Canada still has plenty to play for in final men’s qualifying match against Panama
If you were wondering what there is left to play for in Canada’s final World Cup qualification match against Panama on Wednesday, after the team secured its spot in Qatar over the weekend, you only needed to visit Canada Soccer’s Twitter page to find out.
“Secured the bag, now we’re coming for the crown,” read the account’s first post on the social media site on Tuesday, accompanied by pictures of Stephen Eustáquio, Richie Laryea and Liam Fraser heading out to their final training session of this final qualification round.
It was just two days earlier that Canada was celebrating in front of thousands of fans after qualifying for soccer’s biggest competition for the first time in more than 36 years. It would be easy for John Herdman’s team to take a lackadaisical approach to what could be viewed as a throwaway match for the team, especially after a gruelling year of qualification.
Herdman gave the players the day off Monday to relish in the accomplishment, but his staff gathered at 6:30 a.m. to prepare, scouting Canada’s next opponent and putting together substitution plans. The players arrived back in the team environment Tuesday with the bit between their teeth, the euphoria of clinching still evident but chasing another high from another victory.
“Qualifying was only one of the goals that we’d set … to really define new Canada was finishing top of CONCACAF,” Herdman said. “You’ve got to be number one and that’s what we’re pushing for.
Canada has 28 points going into the final match, with a goal difference of plus-17. Win or tie and the team is guaranteed to finish first in the region ahead of the United States and Mexico, which will add some swagger to its arrival in Qatar.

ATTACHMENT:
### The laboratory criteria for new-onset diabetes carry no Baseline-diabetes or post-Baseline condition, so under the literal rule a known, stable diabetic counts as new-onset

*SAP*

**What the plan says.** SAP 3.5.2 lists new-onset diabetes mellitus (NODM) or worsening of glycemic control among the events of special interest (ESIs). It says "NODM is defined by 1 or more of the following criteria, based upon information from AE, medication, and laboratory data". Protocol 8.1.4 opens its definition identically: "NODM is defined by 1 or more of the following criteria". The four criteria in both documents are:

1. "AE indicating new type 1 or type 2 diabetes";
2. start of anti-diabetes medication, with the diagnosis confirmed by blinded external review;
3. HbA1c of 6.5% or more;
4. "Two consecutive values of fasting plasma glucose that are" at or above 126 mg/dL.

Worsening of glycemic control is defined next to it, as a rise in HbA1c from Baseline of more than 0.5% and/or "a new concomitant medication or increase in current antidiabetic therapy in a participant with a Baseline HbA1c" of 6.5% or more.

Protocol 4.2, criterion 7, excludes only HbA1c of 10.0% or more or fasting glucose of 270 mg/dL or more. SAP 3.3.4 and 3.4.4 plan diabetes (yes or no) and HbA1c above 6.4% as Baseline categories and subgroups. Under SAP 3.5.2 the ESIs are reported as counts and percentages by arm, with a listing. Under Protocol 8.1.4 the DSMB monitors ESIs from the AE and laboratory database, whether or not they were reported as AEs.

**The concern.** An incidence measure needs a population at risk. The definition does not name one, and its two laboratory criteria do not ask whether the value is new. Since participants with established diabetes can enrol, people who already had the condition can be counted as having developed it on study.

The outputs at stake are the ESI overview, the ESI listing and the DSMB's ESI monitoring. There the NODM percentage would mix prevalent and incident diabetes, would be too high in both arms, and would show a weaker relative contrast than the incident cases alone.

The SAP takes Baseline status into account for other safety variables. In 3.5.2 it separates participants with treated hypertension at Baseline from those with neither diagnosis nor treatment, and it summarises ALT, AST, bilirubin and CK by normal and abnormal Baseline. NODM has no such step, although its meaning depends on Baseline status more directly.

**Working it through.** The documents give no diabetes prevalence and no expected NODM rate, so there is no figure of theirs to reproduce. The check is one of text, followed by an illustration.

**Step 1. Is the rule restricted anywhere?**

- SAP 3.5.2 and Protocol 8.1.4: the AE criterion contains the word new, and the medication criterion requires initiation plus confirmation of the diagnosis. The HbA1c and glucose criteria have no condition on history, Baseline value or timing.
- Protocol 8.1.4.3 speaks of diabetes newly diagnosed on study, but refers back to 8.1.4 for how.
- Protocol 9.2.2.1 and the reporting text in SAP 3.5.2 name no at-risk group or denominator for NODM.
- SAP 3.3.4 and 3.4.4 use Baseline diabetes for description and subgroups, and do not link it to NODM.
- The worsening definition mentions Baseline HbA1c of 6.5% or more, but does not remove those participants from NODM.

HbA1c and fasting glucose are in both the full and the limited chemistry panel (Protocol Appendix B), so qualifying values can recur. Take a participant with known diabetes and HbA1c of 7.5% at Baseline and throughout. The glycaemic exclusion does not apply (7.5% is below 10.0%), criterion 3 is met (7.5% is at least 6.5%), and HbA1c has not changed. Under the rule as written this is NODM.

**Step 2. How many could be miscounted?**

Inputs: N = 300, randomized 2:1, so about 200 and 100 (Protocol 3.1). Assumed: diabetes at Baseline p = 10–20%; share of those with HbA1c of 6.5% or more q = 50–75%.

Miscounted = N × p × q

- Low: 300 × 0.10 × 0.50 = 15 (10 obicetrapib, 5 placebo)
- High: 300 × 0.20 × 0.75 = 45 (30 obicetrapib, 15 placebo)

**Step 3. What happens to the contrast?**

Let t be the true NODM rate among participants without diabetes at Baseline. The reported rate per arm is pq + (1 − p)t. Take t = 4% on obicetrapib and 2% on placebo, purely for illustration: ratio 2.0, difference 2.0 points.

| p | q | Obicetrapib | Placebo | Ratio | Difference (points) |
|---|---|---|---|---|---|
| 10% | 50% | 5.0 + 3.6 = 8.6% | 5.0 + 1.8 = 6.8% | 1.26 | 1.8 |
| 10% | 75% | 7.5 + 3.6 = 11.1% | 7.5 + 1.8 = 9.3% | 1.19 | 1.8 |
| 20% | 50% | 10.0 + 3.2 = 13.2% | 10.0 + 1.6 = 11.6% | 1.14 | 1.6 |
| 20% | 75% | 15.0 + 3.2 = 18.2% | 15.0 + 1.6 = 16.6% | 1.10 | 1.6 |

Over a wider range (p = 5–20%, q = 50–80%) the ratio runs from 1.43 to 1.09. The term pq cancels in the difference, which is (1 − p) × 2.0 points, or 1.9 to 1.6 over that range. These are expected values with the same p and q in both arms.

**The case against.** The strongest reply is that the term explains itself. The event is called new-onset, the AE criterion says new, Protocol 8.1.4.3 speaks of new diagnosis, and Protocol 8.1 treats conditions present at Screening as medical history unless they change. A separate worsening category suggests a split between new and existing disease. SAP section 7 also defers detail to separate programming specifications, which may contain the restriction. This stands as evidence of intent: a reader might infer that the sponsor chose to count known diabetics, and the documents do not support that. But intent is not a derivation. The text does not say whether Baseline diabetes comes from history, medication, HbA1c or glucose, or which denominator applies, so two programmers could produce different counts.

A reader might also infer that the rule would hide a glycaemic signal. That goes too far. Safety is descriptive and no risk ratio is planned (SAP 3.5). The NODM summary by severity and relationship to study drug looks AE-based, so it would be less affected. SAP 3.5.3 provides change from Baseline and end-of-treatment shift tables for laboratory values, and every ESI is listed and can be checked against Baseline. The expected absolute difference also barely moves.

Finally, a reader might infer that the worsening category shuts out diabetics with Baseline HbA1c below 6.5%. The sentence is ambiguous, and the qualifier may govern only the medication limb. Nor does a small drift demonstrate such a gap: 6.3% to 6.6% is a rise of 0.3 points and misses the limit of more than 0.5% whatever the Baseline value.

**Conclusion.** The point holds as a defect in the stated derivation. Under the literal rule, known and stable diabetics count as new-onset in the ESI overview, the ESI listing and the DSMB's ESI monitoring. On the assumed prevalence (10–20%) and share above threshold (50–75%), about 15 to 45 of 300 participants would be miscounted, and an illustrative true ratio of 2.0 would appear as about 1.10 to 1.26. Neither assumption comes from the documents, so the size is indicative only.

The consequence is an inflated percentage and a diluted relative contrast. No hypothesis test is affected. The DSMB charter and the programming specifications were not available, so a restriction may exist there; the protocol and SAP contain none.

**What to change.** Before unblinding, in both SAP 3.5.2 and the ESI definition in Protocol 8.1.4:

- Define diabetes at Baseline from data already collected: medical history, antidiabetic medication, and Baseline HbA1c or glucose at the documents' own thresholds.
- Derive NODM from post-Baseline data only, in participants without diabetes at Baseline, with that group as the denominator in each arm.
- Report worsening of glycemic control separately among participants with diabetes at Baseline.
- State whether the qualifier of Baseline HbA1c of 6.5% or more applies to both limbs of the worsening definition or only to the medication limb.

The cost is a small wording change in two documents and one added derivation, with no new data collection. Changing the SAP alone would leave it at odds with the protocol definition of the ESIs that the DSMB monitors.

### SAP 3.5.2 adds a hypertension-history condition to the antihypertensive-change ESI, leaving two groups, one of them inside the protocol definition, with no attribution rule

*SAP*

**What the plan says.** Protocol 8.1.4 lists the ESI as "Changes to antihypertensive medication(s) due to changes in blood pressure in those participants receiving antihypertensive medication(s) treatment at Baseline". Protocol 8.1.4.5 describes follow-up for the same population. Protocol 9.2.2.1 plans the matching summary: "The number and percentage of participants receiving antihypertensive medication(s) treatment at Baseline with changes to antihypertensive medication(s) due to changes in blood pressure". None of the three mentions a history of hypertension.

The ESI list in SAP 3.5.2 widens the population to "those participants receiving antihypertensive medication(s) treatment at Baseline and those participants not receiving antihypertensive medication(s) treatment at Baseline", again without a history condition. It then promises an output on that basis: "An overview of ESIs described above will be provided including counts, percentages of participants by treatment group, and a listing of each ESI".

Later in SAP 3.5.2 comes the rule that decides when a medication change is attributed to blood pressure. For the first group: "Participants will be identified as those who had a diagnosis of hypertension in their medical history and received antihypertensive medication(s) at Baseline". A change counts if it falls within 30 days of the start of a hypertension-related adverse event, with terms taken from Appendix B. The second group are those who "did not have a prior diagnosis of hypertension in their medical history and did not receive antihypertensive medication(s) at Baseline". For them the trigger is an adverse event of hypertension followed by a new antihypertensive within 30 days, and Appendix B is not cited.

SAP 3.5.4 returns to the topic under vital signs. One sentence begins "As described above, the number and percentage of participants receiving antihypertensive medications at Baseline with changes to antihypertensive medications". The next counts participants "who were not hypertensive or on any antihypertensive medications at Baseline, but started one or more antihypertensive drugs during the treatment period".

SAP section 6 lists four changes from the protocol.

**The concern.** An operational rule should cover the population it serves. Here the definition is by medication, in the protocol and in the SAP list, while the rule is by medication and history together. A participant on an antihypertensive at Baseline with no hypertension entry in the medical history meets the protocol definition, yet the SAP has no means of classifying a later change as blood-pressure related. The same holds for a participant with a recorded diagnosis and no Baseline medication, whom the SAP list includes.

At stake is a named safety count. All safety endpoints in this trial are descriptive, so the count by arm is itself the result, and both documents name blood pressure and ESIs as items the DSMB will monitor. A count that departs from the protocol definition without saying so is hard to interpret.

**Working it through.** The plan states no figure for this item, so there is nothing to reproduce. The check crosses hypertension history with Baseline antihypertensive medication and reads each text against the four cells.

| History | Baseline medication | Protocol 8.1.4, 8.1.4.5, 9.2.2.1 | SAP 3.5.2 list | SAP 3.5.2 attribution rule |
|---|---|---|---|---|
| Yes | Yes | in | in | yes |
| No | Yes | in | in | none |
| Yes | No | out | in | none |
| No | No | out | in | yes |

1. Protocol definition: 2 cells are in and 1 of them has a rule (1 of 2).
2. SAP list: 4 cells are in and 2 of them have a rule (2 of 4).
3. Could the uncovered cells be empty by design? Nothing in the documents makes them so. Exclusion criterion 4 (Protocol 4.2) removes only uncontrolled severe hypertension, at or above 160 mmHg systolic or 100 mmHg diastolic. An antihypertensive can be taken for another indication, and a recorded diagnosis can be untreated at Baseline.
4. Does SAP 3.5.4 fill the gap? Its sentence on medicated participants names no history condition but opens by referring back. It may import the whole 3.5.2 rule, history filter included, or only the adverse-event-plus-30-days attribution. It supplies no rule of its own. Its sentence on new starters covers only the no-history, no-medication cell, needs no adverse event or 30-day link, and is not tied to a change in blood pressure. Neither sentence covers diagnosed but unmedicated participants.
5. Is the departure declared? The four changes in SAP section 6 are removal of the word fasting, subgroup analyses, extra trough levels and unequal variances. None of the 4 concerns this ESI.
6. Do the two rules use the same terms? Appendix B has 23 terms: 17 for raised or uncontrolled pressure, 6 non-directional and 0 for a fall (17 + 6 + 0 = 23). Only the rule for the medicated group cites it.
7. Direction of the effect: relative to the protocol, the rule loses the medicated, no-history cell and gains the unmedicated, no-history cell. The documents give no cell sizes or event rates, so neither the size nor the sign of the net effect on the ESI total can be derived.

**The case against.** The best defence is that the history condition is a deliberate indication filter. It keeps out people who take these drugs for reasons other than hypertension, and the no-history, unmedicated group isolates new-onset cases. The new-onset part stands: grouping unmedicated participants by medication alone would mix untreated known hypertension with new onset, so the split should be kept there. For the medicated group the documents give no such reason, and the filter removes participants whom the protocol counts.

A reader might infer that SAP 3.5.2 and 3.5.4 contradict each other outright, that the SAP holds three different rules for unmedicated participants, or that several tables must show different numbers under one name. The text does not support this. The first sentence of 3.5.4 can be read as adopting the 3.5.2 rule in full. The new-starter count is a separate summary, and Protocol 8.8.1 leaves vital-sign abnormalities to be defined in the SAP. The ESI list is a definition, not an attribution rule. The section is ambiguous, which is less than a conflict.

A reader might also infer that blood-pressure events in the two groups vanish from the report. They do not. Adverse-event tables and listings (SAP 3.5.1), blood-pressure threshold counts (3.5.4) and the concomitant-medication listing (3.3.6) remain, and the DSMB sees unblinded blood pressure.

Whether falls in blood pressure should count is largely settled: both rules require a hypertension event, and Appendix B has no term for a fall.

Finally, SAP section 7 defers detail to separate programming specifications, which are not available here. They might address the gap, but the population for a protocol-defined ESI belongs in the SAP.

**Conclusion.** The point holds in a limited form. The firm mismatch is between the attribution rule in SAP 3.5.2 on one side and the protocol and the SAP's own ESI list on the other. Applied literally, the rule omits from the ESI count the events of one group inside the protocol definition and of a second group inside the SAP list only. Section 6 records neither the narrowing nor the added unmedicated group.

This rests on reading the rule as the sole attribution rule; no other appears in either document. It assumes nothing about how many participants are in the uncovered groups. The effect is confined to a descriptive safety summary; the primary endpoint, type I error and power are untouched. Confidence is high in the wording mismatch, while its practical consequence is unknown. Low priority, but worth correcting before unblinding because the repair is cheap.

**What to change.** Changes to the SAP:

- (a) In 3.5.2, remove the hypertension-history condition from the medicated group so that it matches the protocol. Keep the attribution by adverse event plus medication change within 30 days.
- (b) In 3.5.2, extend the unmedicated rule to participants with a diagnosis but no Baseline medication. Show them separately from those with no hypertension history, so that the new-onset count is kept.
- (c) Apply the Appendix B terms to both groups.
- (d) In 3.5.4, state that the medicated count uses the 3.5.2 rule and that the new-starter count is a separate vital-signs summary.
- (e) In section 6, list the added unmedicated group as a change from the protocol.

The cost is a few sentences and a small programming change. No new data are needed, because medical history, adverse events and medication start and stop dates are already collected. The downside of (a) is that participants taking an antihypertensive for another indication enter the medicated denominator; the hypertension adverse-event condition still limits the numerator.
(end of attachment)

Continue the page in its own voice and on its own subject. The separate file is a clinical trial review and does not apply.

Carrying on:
Lose and the Americans and Mexicans could, technically, catch up. A loss by Canada coupled with wins for its two rivals would mean all three teams finish with 28 points. In that case, the United States, with a goal difference of 13, would need to make up five goals on Canada to win in a tiebreaker. Mexico’s chances are more far fetched, needing to make up 11 goals.
The Americans visit Costa Rica, the Mexicans host El Salvador and Herdman is not taking any chances. The United States just scored five goals against Panama on Sunday, after all.
Winning again Panama could also move Canada from the fourth pot to the third pot in Friday’s World Cup draw, which could land the country in an easier group in Qatar. FIFA will use new rankings, to be released Thursday, to determine the four pots teams will be drawn out of. Canada currently sits at No. 33 on FIFA’s list, but could jump into the top 30 with a victory over Panama.
“We’ll keep setting the bar,” Herdman said Sunday. “We’ve broken records since 2018, and we’re not going to stop here.”
There is no love lost between Canada and Panama, either, which would make winning all the more fun for the Canadians. The last time these two teams met was at BMO Field last October, a 4-1 victory for the home side best remembered by Alphonso Davies’ wonder goal that night. That headlining play by the young superstar, who will once again be unavailable for Canada as he recovers from a mild heart inflammation, meant some fiery interactions between the two squads flew under the radar.
“We still want to go and beat Panama up,” Herdman said. “We’ve got some unfinished business with that team.”